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Diving Into a Dream Job

A yellow submarine offers one man the chance to explore the depths of his lifelong passion

Pilot Turned Submariner Mark Trezza

Mark Trezza, a 55-year old entrepreneur, dives deep into his life dream with his yellow submarine, the Seahorse. — Tristan Spinski/GRAIN

TIVOLI, N.Y. — The lengthy list of Mark Trezza's jobs includes newspaper photographer, trash collector, cargo plane pilot, builder of a replica antique aircraft and museum security guard.

Despite his zigzagging career trajectory, Trezza, 55, long wanted to add one more profession to his CV: underwater explorer.

In 2010, Trezza moved toward fulfilling his childhood dream. He purchased a secondhand submarine from the owner of a marina in Kingston, N.Y., and persuaded his cousin David Trezza, a mechanical engineer, to be his business partner and refurbish it. The project, including the overhaul, cost almost as much as a new compact car, although Trezza declined to share the figure.



Last month, the cousins and their bright yellow 15-foot-long K-350 mini-sub, the Seahorse, participated in an expedition to solve one of New England's most enduring aviation mysteries — the final resting place of a missing corporate jet that likely plunged into Lake Champlain more than 43 years ago.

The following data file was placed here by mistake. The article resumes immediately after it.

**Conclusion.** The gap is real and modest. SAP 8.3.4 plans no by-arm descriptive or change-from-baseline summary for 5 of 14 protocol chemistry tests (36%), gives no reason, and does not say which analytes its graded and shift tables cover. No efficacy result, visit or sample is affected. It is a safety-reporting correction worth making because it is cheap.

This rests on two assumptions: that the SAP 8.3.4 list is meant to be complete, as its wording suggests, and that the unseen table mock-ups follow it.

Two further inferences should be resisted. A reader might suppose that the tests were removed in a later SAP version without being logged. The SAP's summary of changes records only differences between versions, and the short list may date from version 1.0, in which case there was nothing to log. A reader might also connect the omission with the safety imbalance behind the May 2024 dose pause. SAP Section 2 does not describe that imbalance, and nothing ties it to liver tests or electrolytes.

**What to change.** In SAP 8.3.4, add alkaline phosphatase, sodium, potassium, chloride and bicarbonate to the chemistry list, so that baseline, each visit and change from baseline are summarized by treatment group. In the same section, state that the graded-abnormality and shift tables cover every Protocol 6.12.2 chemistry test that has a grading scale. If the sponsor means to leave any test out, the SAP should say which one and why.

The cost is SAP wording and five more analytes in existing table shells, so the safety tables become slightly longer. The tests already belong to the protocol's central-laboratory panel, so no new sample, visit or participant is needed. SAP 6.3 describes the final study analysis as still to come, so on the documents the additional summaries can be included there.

"All my life I've been waiting to do an expedition like Jacques Cousteau," Trezza said.

While in college, he first spotted a photo of a sub like the one he would later buy. George W. Kittredge — dubbed "the father of personal submersibles" — designed the battery-powered K-350, which has a maximum recommended depth of 350 feet.

When Trezza ultimately saw the sub in a marina owned by an acquaintance, it was in rough shape. "It was mostly apart and filthy dirty," he said. Still, he was smitten: "I'd been waiting 30-some years to get close to one of these things."

Initially, he envisioned the sub as a business venture. Overhead would be negligible. He could store it for free on his uncle's farm. His cousin would serve as chief engineer and there were no insurance costs. "I can't get insurance," Trezza said. "In fact, the only insurance I have on the submarine is when it's attached to my truck."

He hoped filmmakers would rent the underwater craft as a prop, but has yet to find clients. He has also tried to entice schools to use the sub as an educational exhibit, but has earned just $600 in fees for two visits to a local high school science class.

Though Trezza still works as a security guard on occasion, he's devoted much of his time to exploring opportunities for his sub.

Next page: Aspiration meets opportunity for expedition adventures. »

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